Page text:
Let's suppose I hash a 384-bits message with a cryptographic hash function and generate a hash digest of 128-bits. I know that due to the pigeonhole principle, many inputs of same size will result in the same 128-bits hash digest.

How is the estimated number of 384-bits messages that will produce the same 128-bits digest in a cryptographic hash function? Is there a simple formula to estimate how many collisions I will have given an input larger than the output?

I found a question in this forum but I don't know if that formula applies here:


/\ Is this the formula to calculate what I ask in this question?


1 Answer 1


The average number of inputs generating the same output is clearly the number of inputs divided by the number of outputs which is the quantity $$ 2^{384}/2^{128} $$ in this case. To further clarify, as in a comment, here "average" is over the collection of (2^{128})^(2^{384}) possible functions from 384-bit bitstrings to 128-bit bitstrings, since the assumption is that we draw one of those functions uniformly at random.

Since a good hash function can be modelled as a random mapping we can say more about this, based on the bins-in-balls paradigm.

To start, see Wikipedia for more details here. In their definition, we would have $m=2^{384}$ and $n=2^{128}.$ For example as soon as $m>n \ln n$ the probability that all outputs are reached by some input approaches 1. This is the so called coupon collector problem, look it up. We can also estimate the load of the bin with most balls, least balls etc. There is a paper by Raab online with a title like "balls in bins: a tight analysis" with more technical details.

As in a comment, the distribution of the number of inputs resulting in a fixed hash output value, the Poisson approximation can be used and then that approximated by a Gaussian with mean $\mu=2^{256}$ and standard deviation $\sigma=2^{128}.$

Note that this is only a model, though usually very accurate, since any given hash function is deterministic.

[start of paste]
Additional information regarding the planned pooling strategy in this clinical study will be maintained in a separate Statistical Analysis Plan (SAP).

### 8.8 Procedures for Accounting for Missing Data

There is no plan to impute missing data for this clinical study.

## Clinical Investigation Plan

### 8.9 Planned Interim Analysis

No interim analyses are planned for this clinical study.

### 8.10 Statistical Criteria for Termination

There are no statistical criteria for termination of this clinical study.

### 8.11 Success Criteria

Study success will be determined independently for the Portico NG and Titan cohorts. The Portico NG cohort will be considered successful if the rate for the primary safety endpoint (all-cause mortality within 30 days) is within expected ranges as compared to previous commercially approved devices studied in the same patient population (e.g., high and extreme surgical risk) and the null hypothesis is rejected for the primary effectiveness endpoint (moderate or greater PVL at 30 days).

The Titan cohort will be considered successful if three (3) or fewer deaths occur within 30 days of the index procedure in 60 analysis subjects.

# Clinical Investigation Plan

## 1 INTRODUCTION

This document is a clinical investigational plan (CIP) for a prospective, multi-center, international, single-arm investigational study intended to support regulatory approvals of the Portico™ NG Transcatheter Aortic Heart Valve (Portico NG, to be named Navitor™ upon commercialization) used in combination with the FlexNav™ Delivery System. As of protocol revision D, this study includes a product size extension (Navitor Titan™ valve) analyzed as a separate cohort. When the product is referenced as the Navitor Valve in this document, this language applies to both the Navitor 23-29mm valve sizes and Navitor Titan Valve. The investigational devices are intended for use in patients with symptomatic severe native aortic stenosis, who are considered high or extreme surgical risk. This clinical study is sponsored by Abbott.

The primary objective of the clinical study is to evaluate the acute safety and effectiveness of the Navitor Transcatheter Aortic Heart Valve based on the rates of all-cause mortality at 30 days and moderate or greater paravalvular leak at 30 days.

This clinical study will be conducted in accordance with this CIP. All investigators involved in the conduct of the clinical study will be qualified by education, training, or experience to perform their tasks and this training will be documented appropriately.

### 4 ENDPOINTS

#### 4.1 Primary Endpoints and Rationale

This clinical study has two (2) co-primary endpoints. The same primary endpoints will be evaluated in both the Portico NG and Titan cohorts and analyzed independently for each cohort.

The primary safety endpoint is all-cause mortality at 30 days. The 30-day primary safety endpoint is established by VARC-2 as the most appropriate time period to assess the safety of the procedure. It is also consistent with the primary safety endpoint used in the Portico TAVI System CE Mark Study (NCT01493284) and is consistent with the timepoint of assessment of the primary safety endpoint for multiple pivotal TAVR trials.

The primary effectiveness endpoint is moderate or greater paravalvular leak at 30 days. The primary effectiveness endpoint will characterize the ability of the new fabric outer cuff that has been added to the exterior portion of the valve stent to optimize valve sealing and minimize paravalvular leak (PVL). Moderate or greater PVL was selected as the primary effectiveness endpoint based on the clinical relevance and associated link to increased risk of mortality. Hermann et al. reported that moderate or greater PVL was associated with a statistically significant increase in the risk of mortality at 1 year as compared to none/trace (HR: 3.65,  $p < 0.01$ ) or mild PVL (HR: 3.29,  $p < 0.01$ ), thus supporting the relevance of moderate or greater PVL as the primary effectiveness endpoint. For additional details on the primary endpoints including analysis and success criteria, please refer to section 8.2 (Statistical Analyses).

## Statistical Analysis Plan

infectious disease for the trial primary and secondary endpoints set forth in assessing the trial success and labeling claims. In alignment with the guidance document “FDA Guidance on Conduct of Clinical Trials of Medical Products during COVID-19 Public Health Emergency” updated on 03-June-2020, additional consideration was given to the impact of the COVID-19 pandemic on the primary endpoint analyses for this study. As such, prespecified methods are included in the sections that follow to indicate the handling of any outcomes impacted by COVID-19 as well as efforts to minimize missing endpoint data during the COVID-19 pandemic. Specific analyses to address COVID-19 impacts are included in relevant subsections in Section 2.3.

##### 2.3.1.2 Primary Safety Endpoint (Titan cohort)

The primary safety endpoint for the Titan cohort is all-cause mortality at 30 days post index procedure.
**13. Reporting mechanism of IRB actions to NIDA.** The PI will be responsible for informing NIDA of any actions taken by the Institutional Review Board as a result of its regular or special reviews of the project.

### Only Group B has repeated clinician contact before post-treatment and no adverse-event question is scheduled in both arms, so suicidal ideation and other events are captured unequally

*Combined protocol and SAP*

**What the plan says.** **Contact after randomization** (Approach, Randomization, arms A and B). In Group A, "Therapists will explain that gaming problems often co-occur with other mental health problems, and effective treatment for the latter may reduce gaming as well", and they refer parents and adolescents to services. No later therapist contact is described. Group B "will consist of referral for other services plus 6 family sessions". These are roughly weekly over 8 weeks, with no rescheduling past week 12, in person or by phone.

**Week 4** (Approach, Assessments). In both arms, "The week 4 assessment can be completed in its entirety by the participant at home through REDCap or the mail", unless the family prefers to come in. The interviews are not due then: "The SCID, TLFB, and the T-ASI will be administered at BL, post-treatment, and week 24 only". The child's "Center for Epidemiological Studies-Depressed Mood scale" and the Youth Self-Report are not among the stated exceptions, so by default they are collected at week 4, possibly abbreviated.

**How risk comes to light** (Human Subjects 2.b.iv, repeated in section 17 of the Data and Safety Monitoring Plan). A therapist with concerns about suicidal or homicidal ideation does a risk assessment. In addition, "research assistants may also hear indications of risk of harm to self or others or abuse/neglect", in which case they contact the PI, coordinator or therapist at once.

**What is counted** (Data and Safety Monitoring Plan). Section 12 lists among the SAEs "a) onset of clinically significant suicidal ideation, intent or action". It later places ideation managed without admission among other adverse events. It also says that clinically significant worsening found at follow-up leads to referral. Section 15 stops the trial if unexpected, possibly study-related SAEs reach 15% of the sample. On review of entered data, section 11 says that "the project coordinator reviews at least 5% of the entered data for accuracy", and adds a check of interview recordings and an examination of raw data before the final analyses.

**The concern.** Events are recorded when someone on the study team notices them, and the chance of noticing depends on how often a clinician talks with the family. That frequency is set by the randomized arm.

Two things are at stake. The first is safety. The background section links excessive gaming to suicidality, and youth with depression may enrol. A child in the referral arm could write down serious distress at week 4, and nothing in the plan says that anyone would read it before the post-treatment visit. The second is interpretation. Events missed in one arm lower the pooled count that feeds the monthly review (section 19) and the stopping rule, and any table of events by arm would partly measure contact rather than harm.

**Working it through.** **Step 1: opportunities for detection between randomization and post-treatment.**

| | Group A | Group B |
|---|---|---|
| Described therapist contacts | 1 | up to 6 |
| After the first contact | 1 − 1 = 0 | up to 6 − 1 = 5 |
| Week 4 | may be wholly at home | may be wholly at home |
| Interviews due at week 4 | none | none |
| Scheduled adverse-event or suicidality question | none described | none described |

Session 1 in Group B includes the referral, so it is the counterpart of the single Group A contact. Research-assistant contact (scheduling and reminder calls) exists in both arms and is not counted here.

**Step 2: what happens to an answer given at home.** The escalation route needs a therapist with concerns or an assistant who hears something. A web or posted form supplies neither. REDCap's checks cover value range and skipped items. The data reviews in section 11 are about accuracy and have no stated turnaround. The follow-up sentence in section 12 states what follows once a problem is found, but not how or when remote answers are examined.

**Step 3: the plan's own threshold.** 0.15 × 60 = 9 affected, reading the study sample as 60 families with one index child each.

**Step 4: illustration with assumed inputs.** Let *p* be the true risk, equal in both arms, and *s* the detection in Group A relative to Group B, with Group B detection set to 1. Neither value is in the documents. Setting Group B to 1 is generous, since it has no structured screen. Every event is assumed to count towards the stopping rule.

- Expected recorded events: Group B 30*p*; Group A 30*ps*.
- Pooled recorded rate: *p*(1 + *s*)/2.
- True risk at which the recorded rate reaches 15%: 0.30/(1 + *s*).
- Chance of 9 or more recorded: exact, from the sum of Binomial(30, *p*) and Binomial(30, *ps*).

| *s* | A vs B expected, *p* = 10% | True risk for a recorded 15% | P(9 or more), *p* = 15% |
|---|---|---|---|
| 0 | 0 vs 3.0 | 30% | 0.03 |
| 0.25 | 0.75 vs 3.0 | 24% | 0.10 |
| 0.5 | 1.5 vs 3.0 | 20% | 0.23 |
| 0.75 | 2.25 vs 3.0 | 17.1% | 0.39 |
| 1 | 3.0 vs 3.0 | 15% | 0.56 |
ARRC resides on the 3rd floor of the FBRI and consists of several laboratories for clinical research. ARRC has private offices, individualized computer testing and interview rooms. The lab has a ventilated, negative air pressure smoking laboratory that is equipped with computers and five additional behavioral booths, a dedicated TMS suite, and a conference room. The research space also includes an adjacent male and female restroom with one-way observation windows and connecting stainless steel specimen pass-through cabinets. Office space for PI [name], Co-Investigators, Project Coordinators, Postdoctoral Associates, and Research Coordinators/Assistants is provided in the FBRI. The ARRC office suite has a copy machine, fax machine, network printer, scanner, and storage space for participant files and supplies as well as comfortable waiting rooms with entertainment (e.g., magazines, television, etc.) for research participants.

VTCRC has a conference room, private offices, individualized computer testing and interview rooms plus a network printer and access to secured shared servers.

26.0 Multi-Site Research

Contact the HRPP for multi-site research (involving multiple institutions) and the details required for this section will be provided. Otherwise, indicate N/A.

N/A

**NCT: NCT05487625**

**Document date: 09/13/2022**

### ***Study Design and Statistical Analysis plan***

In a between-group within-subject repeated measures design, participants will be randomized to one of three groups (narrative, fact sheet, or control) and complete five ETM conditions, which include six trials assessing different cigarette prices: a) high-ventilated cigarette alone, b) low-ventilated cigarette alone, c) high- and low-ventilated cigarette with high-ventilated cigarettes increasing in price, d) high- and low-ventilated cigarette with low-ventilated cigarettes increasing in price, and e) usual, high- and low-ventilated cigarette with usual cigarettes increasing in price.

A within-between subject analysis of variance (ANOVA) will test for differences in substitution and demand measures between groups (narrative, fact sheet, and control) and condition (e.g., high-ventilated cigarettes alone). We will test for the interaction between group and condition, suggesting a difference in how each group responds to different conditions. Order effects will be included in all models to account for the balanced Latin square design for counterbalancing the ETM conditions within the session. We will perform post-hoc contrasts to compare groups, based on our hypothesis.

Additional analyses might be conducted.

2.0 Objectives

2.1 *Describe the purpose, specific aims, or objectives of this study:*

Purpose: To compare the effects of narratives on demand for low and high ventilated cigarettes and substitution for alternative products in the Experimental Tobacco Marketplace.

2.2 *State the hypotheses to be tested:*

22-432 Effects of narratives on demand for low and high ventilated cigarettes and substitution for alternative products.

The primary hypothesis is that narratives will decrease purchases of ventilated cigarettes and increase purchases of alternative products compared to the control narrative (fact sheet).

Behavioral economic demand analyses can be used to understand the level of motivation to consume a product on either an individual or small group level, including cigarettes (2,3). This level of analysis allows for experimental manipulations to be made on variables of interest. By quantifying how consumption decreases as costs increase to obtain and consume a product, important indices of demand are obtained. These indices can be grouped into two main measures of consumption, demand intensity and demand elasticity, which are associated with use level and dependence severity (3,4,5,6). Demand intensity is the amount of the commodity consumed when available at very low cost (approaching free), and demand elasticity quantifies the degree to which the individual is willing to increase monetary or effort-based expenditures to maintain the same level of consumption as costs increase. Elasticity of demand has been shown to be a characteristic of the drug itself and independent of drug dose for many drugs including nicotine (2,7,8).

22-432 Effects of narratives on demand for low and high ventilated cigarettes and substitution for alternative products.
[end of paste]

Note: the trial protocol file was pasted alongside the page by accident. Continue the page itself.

The paper by Raab and Steger available here also has results about how many inputs map to the most popular hash output. We have $m=n^3$ here with $n=2^{128}.$ Therefore we are in the last case of Theorem 1, where $m$ is large compared to $n$, namely $m\geq c n (\ln n)^3.$ (In fact even $m>2^{148}$ would put us into this case since $\log_2(\ln 2^{128})^3 \approx 19.4.$)

Applying this result we then see that the maximum load is with high probability equal to $$ \frac{m}{n}+\sqrt{\frac{2 m \ln n}{n}(1-o(1))} $$ where $o(1)$ goes to zero very rapidly. A quick calculation gives $$ 2^{256}+\sqrt{2^{385-128} \ln (2^{128})}\approx 2^{256}+\sqrt{2^{257+6.5}}=2^{256}+2^{131.5} $$ as the expected maximum load in a bin (i.e., a fixed hash output). It is interesting that this value is approximately at $2^{3.5} \sigma \approx 11.3 \sigma$ when compared to the approximation given by Ilmari Karonen in a comment.

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    $\begingroup$ (Addition) Here "average" is over the ${(2^{128})}^{(2^{384})}$ functions from 384-bit bitstrings to 128-bit bitstrings. $\endgroup$
    – fgrieu
    Commented Apr 3, 2023 at 7:32
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    $\begingroup$ In particular, based on the law of rare events, the distribution of the number of inputs that generate any given output is very well approximated by a Poisson distribution with rate parameter $\lambda=2^{384}/2^{128}=2^{256}$, which in turn (since $\lambda$ is large) is well approximated by a Gaussian distribution with mean and variance $\lambda$ (and thus a standard deviation of $\sqrt\lambda$). Thus the distribution will look like a bell curve peak at $2^{256} \pm 2^{128}$. $\endgroup$ Commented Apr 3, 2023 at 15:09

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